pay raise for military and civilian defense department employees. on the home front, faced with concerns about rising crime, president biden is doubling down on his commitment to refund the police, with more than $32 billion to fight violent crime. and that's not all. there is more money for pandemic preparedness, education, rural development, investing in climate change, cancer and opioid addiction. all and all, president biden is proposing a 7% increase in federal spending, but the white house says this proposal would reduce the federal deficit by more than $1 trillion over the next fiscal year. how does he pull this off? here is a concept, by actually paying for the spending. primarily through tax increase on people worth more than $100 million, billionaires and corporations. all of this comes with the basic caveat that congress determines federal spending. this is a vision spatatement op to debate. they can't be allowed to ignore the fact that four years ago
president trump's midterm budget proposed adding $7 trillion to the federal deficit over a decade, while proposing cuts to programs like medicare, food stamps and agencies like the epa. yeah, you heard that right. biden's budget would reduce the deficit, while trump's increased it. we should all know by now that it is only matters when a democrat is a president, right? honestly what interests me is despite biden putting forward a centrist budget, they will be targeted as a far left party n january, a poll found nearly 60% of americans found that democrats were too extreme in their positions. but that's despite the fact that more people actually agree with democrats than republicans on key policy issues acording to the same poll. gripe all you want, but democrats really need to deal with the perception, they have what liberal strategists call a common sense problem. on a whole host of broad value issues like equality of opportunity rather than outcomes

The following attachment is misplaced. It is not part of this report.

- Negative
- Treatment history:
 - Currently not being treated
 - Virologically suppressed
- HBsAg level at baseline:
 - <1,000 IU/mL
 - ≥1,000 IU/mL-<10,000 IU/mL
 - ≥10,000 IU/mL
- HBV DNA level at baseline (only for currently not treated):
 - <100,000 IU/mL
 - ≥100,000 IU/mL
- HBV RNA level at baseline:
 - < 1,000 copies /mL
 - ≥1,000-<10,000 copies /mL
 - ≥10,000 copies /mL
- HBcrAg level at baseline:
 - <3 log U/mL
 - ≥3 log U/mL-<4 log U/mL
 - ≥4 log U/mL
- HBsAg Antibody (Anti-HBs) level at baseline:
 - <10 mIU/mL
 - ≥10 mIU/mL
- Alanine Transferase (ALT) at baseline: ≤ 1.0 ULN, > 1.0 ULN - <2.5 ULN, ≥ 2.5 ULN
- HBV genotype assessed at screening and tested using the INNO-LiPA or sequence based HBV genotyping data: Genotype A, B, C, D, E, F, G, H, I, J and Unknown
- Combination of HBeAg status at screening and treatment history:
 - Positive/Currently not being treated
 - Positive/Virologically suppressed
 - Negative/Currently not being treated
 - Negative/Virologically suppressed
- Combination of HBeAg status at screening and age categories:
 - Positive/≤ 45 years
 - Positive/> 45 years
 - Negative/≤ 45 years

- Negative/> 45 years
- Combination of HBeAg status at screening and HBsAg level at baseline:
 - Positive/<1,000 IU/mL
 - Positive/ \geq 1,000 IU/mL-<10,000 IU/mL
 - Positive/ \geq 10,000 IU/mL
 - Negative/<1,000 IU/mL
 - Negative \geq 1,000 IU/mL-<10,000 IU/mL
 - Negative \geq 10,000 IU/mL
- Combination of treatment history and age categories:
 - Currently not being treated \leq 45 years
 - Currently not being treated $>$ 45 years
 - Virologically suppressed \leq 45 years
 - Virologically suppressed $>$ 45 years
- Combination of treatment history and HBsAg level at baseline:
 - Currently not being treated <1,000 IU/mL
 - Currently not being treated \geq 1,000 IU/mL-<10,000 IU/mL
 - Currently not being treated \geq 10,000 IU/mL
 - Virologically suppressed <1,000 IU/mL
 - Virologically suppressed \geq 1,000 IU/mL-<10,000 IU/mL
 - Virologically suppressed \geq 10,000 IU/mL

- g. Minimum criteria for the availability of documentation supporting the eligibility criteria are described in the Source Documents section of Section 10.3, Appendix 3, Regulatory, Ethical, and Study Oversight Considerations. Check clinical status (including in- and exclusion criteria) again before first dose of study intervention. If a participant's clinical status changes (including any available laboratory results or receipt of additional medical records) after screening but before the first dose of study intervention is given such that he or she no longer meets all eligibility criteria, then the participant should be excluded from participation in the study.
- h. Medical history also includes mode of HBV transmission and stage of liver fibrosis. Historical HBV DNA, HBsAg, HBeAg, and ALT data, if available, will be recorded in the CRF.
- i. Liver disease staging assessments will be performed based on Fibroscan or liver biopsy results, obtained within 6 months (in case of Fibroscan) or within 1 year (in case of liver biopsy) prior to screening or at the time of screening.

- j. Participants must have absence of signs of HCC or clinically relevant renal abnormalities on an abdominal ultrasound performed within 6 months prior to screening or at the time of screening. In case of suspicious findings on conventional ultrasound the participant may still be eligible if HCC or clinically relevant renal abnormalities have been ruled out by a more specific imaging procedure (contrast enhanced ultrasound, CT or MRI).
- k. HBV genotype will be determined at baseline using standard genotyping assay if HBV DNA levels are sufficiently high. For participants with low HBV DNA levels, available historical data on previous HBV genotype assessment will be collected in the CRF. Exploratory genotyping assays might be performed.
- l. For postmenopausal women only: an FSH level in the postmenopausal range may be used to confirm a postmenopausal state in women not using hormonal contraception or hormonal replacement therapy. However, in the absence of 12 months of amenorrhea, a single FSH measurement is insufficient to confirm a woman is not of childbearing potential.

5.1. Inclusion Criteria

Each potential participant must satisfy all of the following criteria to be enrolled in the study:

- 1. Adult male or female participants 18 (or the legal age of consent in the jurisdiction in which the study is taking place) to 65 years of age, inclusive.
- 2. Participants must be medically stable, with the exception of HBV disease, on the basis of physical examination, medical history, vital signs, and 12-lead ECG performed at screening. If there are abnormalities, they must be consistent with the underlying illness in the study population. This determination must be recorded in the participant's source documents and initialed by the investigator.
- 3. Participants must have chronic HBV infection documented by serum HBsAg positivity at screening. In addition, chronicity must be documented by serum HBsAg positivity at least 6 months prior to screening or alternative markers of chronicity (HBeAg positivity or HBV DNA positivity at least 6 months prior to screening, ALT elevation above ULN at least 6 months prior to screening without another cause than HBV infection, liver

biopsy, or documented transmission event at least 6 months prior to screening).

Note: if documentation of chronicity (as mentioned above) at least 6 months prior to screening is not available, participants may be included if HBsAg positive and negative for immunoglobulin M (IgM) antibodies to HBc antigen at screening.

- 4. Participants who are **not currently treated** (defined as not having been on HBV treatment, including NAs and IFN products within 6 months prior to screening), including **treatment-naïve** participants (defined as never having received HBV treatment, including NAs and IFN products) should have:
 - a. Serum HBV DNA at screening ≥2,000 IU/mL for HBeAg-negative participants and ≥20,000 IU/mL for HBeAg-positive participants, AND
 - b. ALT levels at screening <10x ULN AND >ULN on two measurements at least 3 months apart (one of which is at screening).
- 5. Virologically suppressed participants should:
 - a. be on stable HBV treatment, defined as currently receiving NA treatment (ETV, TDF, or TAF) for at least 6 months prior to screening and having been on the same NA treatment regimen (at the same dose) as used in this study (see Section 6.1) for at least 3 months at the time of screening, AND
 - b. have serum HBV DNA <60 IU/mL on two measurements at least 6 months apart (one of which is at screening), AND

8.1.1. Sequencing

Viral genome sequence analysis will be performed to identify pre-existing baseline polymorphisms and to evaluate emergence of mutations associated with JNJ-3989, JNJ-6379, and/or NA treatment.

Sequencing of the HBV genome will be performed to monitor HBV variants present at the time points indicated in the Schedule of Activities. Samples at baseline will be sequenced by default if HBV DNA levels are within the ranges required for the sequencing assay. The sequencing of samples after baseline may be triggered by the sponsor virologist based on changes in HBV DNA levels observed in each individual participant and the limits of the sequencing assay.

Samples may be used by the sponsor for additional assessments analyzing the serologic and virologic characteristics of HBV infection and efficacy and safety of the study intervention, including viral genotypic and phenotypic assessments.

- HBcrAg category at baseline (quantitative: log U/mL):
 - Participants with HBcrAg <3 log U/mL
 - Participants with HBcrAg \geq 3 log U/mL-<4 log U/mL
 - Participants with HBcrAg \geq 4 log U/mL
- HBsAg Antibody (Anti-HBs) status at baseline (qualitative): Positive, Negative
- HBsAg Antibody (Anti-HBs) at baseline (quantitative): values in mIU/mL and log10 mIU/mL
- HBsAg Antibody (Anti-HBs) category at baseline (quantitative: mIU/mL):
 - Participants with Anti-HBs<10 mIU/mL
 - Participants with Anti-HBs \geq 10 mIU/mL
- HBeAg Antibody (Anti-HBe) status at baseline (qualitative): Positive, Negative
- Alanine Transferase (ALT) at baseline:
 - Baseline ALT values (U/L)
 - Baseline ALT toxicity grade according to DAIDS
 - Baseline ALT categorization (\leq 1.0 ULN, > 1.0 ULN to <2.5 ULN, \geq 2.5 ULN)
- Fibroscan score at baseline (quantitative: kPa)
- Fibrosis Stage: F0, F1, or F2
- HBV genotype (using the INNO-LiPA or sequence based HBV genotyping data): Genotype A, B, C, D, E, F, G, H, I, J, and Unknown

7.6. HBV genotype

or patriotism, they seem to be out of step with the majority of americans. but here's the other deal, a new nbc news poll shows the most broadly popular position for candidate this year includes support for funding the police, and increasing oil and gas production. those positions are not exactly out of the dsa playbook. but interestingly, they're also followed by support for biden's bipartisan infrastructure law, lowering healthcare costs, prescription drug prices, supporting roe v. wade and doing more to fund ukraine. a reminder that we are not an ideologically extreme nation, just that professional partisans distort and dumb down our civic debates. so here's an idea, cut through all the spin and actually look at the president's budget. might just shake up your stereotypes, but at the very least might ground our political debates in actual policy rather than fear-filled prejudices. and that's your reality check. >> actual policy, say you, john avlon. >> i'm a crazy dreamer. >> that is a dream indeed.
john avlon, thank you for that reality check. "new day" continues right now. this is cnn breaking news. >> good morning to our viewers in the united states and all around the world. it is thursday, it is march 31st. i'm john berman in lviv in western ukraine. brianna keilar is in washington. breaking news, two critical new developments that suggest russia's war on ukraine is not going according to plan. first, listen to the uk's top intelligence officer describing what's happening with russian troops on the battlefield right now. >> we have seen russian soldiers short of weapons and morale refusing to carry out orders, sabotaging their own equipment, and even accidentally shooting down their own aircraft. >> russian forces disobeying orders, sabotaging